- No signs of any systems for propellant crossfeed. Shouldn't we see some cables disconnecting at side core separation?
...
I'd be careful reading too much into the animation.  In the last recovery experiment the grid fins deployed before reentry.  In the animation, they deployed some time after the reentry burn started, but we can't tell when.  They could have deployed right after the cut away in the video.  They will definitely be used in hypersonic "flight."  And the video may not be that accurate.  It's PR showing "the dream", not an engineering spec. :)

Same for the cross-feed.  That would be a lot of detail to render and most people would not even notice it.

Edit: better words.
« Last Edit: 01/27/2015 06:39 pm by mme »
Space is not Highlander.  There can, and will, be more than one.

Offline Jarnis

  • Full Member
  • ****
  • Posts: 1159
  • Liked: 617
  • Likes Given: 163
...Or maybe crossfeed is not going to happen that quickly. It is still a mighty fine rocket even without crossfeed and the complications it brings.

What looked bit odd to me was that the 2nd stage looked a bit larger than I expected. Stretched upper stage? Or am I just seeing things?

Offline Lars-J

  • Senior Member
  • *****
  • Posts: 4830
  • California
  • Liked: 4609
  • Likes Given: 2768
Some things that seem new to me:

- Multiple cores landing at the same pad. Did the contract for the pad not specify that SpaceX does not plan to return more than one booster to it?
- Sustainer central core returning to launch site. So far everything I've read pointed to FH sustainer landing on a barge, if at all recovered.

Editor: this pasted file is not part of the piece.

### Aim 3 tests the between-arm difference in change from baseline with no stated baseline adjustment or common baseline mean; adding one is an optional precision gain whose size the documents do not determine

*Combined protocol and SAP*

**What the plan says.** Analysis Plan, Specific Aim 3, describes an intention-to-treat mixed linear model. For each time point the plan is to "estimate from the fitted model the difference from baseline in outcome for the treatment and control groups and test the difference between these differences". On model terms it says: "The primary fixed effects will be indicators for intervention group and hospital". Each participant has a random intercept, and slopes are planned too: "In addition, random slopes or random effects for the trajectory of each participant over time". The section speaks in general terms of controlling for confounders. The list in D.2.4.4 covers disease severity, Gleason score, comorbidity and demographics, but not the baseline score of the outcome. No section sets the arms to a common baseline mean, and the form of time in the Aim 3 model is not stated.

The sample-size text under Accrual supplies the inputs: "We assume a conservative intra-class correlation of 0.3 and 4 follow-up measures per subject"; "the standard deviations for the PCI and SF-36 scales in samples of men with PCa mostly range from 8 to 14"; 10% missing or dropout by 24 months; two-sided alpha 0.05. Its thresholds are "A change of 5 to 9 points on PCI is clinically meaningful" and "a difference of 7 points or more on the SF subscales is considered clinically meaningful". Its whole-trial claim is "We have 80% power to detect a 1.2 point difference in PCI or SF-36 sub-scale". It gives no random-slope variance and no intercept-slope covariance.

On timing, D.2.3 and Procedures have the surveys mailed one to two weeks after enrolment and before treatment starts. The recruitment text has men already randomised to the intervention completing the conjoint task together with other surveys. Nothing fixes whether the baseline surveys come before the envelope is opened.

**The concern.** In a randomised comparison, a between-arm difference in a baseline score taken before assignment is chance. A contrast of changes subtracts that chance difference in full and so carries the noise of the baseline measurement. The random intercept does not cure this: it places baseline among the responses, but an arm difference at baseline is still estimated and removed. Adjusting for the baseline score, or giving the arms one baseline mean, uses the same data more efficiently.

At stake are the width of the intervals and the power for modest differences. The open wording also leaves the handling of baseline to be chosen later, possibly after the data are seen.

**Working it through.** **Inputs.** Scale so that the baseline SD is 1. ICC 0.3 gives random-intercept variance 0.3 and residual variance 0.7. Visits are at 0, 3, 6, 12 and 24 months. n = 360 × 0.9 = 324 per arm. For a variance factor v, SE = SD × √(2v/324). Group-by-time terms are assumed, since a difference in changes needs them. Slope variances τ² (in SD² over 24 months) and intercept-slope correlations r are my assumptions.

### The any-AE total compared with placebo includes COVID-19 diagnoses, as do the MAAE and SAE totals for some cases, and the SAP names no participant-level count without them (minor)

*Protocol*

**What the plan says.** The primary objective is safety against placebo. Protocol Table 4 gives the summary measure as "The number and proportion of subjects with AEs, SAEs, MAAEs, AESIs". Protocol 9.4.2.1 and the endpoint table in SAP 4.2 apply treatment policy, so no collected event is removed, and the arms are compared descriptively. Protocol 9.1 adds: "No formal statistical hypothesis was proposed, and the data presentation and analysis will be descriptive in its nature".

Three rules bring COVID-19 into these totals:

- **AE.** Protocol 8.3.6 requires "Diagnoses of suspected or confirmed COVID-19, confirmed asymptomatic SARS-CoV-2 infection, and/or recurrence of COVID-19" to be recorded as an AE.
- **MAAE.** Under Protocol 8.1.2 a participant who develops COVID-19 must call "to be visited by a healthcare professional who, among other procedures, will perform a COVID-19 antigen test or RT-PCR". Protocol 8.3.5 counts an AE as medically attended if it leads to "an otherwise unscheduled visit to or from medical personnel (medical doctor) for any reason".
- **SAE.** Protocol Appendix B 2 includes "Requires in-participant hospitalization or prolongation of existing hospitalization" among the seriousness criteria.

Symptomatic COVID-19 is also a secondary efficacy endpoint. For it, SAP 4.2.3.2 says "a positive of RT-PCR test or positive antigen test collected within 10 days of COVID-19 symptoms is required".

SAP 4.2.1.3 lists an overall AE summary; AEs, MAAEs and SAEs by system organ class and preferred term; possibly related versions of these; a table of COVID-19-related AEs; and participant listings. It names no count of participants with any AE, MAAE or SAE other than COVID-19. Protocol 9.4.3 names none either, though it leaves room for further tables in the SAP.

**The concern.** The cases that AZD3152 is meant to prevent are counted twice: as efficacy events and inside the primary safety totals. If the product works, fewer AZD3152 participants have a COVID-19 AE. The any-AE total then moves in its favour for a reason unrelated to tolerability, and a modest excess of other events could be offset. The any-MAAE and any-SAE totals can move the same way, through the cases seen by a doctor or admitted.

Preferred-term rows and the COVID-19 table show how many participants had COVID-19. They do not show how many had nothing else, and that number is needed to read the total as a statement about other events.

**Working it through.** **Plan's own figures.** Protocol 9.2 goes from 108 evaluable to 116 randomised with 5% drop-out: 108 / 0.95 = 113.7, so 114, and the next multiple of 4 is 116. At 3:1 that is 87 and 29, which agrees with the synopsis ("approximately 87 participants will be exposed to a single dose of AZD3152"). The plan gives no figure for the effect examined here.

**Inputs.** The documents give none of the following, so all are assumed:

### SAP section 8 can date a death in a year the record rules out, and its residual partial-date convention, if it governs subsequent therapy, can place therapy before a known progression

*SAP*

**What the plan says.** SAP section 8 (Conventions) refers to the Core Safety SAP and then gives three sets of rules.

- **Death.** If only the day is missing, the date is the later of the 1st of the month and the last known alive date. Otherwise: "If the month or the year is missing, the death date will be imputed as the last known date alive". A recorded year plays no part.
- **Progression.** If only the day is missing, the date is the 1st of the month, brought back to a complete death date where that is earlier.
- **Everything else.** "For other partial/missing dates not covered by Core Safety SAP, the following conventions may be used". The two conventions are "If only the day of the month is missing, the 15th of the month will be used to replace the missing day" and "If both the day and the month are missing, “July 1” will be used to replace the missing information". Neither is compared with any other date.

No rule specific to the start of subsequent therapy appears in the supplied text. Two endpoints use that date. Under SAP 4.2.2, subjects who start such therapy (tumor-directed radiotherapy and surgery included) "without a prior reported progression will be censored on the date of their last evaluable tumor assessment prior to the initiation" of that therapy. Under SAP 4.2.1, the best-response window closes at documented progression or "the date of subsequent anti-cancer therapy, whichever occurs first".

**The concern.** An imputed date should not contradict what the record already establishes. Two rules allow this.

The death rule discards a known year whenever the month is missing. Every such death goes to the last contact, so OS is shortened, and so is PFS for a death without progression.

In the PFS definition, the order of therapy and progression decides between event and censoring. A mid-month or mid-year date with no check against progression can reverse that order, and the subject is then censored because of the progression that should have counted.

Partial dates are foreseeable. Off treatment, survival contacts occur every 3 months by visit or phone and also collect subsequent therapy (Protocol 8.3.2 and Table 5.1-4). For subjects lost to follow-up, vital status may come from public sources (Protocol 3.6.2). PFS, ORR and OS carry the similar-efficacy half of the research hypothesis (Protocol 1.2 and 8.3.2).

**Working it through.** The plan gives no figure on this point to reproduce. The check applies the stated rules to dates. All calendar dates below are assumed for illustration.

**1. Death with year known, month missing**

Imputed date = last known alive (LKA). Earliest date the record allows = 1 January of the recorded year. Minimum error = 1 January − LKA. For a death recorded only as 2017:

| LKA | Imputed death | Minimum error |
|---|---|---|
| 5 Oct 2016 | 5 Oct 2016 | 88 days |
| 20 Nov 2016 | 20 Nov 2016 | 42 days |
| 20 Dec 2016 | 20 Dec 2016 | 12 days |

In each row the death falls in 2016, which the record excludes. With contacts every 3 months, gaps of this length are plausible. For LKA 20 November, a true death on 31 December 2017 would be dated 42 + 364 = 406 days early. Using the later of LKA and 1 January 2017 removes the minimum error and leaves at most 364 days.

- The grid fins are not folded out until the final approach. In the close-up at 0:51 they are clearly folded in, and only at 1:13 they are visible. I always assumed they were used from the beginning of return flight.
- No signs of any systems for propellant crossfeed. Shouldn't we see some cables disconnecting at side core separation?
- The landing legs are black instead of FR9v1.1's white. Different design for FH?
- Not sure if I've noticed the RCS thrusters before (used to turn the cores around). Are they Dracos or another engine?
- And confirmation that there is no intention of recovering the second stage.

Also does the payload look like anything existing?

I think many of these points are just artistic license... For example, we know the grid fins extend before what the video shows.

It also shows the FH boosters as the same length as the core, which could either be a change from before, or again - artistic license.

Remember the original F9 reusable video - accurate in the large scope, but inaccurate for details. (pre-v1.1) Take this video with a similar grain of salt.

Tags: